iOS Localization: How to localize your app with Transifex

Stelios Petrakis
November 15, 2021
6 min read

When it comes to iOS and localization, Apple offers an integrated experience right within Xcode. Adding new locales and separating the localizable strings from code or the UI is mostly an automatic and easy process. Most of the issues emerge when teams want to translate, update and maintain those strings throughout the lifetime of the product.

Xcode allows developers to export all of the localizable strings of a project into a .xliff file, which they can hand over to a translation team or service for localization. After localization for a target locale is complete, they can add the new translations to the application by importing the updated .xliff file back to Xcode.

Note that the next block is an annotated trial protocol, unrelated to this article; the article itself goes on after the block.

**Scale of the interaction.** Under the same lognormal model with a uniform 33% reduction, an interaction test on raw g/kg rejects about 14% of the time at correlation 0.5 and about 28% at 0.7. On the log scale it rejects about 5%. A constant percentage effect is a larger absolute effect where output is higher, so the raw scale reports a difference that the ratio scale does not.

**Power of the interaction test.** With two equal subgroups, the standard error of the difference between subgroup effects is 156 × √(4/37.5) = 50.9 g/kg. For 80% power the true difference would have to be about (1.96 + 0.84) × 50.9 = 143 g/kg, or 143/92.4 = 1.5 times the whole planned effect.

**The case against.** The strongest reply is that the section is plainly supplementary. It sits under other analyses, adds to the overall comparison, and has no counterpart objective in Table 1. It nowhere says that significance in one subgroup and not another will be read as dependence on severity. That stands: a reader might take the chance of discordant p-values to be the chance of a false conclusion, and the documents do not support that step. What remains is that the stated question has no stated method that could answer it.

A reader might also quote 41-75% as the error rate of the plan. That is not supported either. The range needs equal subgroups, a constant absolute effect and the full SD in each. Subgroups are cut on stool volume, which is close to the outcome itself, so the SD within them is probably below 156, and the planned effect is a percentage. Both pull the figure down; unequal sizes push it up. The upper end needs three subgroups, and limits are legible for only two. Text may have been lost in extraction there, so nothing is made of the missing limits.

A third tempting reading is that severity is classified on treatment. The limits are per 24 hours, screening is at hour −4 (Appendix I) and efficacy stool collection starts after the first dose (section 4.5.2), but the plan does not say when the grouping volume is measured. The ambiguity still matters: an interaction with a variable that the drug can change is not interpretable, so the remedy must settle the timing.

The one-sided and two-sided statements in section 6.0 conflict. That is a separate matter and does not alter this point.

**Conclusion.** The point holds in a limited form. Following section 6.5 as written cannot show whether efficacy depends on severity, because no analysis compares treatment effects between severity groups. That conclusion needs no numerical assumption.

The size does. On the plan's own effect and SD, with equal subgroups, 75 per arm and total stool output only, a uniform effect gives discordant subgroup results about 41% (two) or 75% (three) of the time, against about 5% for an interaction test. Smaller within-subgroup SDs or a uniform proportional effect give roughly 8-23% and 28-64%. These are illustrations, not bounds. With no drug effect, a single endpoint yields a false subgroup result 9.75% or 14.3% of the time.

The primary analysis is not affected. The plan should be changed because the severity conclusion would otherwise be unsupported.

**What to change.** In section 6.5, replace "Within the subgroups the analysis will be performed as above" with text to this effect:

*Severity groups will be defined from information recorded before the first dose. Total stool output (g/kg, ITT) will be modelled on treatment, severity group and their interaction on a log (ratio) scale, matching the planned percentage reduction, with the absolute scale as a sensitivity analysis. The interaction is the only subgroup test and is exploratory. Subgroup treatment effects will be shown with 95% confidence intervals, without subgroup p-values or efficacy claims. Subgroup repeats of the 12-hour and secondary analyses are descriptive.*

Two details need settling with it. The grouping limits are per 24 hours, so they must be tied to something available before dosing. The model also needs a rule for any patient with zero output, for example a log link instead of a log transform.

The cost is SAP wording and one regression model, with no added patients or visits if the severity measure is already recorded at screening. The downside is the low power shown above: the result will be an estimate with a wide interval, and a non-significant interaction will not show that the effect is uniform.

The current state of iOS localization leaves a lot of room for improvement: Issuing an App Store application update just to amend some translations can be quite a lengthy process. Furthermore, having to deal with .xliff files manually can introduce several issues, such as versioning or missing translations. Fortunately, as we are going to see in this post, Transifex Native SDK provides quick and easy solutions to streamline to mobile app localization process.

This post will go over the most important features, highlighting ways you and your team can improve the iOS localization process of your application(s).

Over-the-air Translation Delivery

The essence of the over-the-air translation delivery is that teams can now update the translated strings without issuing a new application update.

When using the Transifex Native SDK, you -as the developer- can bundle the translated strings within your app so that the SDK can use them as soon as it initializes.